Friday, August 23, 2019

Book Review: Theme Music

By Jami Deise

There are some things that just naturally go together: Peanut butter and jelly. Ham and cheese. Crabs and beer (that last one might just be a Maryland thing). Other things don’t seem to go together at all, but once you try them, they work. Like pineapple on pizza. Who would have thought that would work?

Similarly, books are an almost non-detectable melding of voice and genre. A writer’s use of language creates an atmosphere that creates humor, suspense, dread, or other emotion. Depending on which words are used, the same setting could create anticipation or fear.

That’s how it usually works, anyway.

Maryland author T. Marie Vandelly turns this rule on its head in her debut, Theme Music. While the book is a psychological thriller, it’s written in the tone of chick lit. By playing against expectation in this way, Vandelly actually amplifies the horror. It’s an interesting choice that might annoy horror fans while attracting fans in other genres.

The protagonist of Theme Music is Dixie Wheeler, who, as a one-year-old, was the sole survivor when her father killed the rest of their family (mother and three older brothers) with an axe, then dragged a knife across his own throat. Having been raised by her mother’s sister, Dixie is now 26 and looking forward to moving into a place with her boyfriend, Garrett. But when she spies her childhood home on the market, she decides to move in, even after the nosy neighbor tells her the place is haunted. After Dixie tells him the truth about the house, Garrett decides not to move in with her. So Dixie is alone when she starts to have visions of her murdered family. And when her aunt tells her that her uncle never believed Dixie’s father killed the family, she becomes determined to re-open the investigation.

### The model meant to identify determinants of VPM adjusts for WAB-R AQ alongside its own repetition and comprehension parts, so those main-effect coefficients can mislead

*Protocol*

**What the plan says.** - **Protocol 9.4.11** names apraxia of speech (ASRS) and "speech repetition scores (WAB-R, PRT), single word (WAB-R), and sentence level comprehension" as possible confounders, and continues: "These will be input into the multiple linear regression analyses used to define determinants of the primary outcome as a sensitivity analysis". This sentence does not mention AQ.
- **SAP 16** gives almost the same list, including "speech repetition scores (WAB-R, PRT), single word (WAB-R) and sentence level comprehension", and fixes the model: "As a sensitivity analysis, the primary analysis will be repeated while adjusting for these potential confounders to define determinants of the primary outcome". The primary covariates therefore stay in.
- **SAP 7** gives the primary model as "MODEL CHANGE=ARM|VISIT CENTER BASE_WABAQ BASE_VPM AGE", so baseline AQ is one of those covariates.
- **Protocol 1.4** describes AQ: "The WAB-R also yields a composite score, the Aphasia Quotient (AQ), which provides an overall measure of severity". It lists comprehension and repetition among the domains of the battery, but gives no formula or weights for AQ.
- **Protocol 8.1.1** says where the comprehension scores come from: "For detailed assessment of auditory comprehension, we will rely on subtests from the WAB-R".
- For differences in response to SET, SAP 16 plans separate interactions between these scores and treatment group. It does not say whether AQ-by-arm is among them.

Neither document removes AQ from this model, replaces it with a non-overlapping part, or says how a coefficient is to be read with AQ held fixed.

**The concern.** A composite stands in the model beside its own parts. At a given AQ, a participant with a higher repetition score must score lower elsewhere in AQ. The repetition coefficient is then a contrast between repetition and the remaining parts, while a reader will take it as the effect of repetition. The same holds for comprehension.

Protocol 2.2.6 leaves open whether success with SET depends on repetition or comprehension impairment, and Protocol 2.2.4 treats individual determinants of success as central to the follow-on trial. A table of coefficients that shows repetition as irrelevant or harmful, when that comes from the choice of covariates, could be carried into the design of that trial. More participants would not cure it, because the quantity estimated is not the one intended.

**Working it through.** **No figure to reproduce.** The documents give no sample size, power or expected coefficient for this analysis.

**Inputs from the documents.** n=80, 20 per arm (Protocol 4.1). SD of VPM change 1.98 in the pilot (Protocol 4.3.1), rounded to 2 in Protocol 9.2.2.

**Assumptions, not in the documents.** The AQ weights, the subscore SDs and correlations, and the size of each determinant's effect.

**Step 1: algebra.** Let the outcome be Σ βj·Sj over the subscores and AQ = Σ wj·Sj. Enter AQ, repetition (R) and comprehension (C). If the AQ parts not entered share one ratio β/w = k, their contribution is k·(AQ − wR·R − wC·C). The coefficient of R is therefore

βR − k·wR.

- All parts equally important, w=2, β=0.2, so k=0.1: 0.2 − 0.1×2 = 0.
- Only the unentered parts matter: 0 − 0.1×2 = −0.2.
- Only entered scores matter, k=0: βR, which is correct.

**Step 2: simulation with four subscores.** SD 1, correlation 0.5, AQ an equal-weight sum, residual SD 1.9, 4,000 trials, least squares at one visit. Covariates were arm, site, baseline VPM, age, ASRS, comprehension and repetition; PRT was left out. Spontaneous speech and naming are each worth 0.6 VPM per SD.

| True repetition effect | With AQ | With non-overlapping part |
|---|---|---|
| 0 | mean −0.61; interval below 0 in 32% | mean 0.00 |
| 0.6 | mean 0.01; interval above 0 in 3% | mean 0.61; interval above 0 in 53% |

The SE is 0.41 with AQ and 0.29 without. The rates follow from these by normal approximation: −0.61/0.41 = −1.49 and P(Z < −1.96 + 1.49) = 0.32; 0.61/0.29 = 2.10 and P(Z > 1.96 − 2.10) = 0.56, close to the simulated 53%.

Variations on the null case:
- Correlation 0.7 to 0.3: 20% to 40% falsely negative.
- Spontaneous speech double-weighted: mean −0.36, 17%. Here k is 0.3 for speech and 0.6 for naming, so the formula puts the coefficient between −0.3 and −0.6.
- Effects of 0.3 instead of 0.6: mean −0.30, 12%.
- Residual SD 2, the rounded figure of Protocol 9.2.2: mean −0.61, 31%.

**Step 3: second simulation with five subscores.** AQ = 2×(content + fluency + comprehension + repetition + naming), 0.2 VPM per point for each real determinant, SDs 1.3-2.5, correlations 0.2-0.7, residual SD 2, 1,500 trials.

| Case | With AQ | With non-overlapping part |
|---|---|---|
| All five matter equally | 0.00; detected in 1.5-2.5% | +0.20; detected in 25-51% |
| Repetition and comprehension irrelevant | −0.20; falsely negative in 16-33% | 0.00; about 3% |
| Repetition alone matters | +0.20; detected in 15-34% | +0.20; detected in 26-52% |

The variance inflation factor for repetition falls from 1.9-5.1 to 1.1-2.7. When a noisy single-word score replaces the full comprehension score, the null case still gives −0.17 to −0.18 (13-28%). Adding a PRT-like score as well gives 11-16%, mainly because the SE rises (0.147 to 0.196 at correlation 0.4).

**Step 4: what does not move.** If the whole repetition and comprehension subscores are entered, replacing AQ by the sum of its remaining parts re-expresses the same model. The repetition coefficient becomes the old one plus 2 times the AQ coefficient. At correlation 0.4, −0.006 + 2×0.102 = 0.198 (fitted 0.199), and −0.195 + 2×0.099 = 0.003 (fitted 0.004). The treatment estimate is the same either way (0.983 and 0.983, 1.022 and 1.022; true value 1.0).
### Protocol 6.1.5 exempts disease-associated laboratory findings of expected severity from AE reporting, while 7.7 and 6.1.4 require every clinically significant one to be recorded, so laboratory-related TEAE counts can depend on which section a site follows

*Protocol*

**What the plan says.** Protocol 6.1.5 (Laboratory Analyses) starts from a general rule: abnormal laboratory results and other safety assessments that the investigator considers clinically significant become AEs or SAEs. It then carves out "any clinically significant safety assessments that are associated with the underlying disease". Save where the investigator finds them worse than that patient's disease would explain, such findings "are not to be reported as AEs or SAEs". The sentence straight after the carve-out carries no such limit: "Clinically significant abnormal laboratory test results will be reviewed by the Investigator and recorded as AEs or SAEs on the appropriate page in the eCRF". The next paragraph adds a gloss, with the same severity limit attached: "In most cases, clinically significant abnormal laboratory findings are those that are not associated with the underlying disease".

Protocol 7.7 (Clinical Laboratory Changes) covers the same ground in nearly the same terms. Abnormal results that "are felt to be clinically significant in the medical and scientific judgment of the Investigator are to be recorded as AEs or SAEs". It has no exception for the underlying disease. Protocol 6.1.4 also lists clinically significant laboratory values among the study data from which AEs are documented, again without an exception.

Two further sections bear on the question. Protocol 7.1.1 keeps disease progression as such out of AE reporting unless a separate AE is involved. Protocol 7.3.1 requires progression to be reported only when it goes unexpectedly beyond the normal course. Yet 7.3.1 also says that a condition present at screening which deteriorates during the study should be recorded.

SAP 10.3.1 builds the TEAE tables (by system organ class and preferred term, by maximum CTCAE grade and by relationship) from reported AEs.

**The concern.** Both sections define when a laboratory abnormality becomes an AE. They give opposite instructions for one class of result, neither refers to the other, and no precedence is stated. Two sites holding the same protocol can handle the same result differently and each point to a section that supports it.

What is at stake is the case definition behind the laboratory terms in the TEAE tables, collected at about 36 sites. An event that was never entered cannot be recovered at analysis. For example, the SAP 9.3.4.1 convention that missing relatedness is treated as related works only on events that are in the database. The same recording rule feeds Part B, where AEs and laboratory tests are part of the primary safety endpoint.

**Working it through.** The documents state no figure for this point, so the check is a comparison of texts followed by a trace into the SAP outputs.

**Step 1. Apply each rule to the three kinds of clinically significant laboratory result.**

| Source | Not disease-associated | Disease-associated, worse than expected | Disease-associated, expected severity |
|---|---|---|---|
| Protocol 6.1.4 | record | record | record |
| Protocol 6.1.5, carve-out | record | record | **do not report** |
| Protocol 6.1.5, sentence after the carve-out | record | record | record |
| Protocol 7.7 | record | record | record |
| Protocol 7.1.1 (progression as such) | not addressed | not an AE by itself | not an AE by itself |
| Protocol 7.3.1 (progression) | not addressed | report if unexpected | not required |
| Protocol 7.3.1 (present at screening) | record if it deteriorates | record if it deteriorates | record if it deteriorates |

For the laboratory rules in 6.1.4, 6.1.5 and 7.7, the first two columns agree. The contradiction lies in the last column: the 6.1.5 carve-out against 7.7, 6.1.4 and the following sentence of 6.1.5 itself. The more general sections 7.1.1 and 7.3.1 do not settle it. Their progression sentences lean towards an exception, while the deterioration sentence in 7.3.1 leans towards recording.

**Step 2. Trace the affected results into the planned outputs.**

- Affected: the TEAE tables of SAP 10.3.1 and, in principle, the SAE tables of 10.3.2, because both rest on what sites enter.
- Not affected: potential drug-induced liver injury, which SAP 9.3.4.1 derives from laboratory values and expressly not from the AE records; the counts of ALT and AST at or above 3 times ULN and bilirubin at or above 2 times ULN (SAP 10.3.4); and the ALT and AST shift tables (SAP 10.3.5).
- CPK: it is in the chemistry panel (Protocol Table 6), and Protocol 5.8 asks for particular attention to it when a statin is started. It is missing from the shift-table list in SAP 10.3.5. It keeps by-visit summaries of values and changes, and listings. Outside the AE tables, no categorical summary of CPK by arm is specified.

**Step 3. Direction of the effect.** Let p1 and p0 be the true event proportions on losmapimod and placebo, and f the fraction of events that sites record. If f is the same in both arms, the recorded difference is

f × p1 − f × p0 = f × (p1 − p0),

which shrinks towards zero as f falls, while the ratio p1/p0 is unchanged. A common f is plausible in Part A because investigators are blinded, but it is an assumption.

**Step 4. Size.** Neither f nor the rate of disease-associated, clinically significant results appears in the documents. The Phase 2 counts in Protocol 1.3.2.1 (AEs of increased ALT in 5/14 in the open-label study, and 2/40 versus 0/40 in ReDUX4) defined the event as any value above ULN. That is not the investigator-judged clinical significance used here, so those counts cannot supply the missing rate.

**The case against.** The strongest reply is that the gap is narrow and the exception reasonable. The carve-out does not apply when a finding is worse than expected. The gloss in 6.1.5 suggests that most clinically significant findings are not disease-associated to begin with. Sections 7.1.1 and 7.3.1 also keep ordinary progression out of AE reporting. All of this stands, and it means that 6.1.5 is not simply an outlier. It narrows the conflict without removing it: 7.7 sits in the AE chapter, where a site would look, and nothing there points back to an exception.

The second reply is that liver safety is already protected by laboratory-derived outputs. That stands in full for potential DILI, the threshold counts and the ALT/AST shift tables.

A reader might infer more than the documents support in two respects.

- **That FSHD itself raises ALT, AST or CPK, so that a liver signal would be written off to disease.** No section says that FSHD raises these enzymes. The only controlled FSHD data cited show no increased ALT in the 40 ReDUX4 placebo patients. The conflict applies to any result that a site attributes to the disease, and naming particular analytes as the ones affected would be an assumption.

Oh, and there’s a love triangle among Dixie, Garrett, and Dixie’s childhood crush and former neighbor, Rory, whose last girlfriend died mysteriously…

At times, Theme Music feels like Amityville Horror (and some of the descriptions may be too explicit for sensitive readers.) At others, it’s more like Bridget Jones’s Diary. But strangely enough, it works. That may be because the tone (it’s written in first person) completely matches that of a millennial who’s been beaten down by life. Or perhaps the unintentional humor of certain metaphors and phrases helps to mitigate the effects of the graphic imagery. And there are a couple of really nice twists that keep the pacing quick.

My only quibble was with the ending, which seemed both predictable and illogical. More broadly, an issue with psychological thrillers is that, with a necessarily small cast, it’s fairly easy to evaluate possible villains. Part of the fun of reading mysteries is guessing correctly who the bad guy is. But the best experience is being fooled in a way that makes the reader want to go back and take a second look at the book, to see what clues she missed. While Vandelly isn’t there as a writer yet, I’m confident that’s a level she’ll be able to obtain.

Thanks to Dutton for the book in exchange for an honest review.

Thursday, August 22, 2019

Spotlight and Giveaway: Postcards for a Songbird

Today we are featuring Postcards for a Songbird by Rebekah Crane. Thanks to KTK Publicity, we have THREE copies to give away!

Everyone eventually leaves Wren Plumley. First it was her mother, then her best friend, and then her sister. Now living with only her cop father and her scattered dreams, Wren feels stranded, like a songbird falling in a storm.

When Wilder, a sickly housebound teen, moves in next door, Wren finally finds what she’s always wanted—a person who can’t leave. But a chance meeting with Luca, the talkative, crush-worthy boy in her driver’s ed class, has Wren wondering if maybe she’s too quick to push people away. Soon, Wren finds herself caught between the safety of a friendship and a love worth fighting for.

Wren starts to dream again. But when postcards begin arriving from her sister, Wren must ultimately confront why her mother left fourteen years before and why her sister followed in her footsteps. For her new life to take flight, Wren will have to reconcile the heartbreaking beauty of lost dreams and the beautiful heartbreak of her new reality.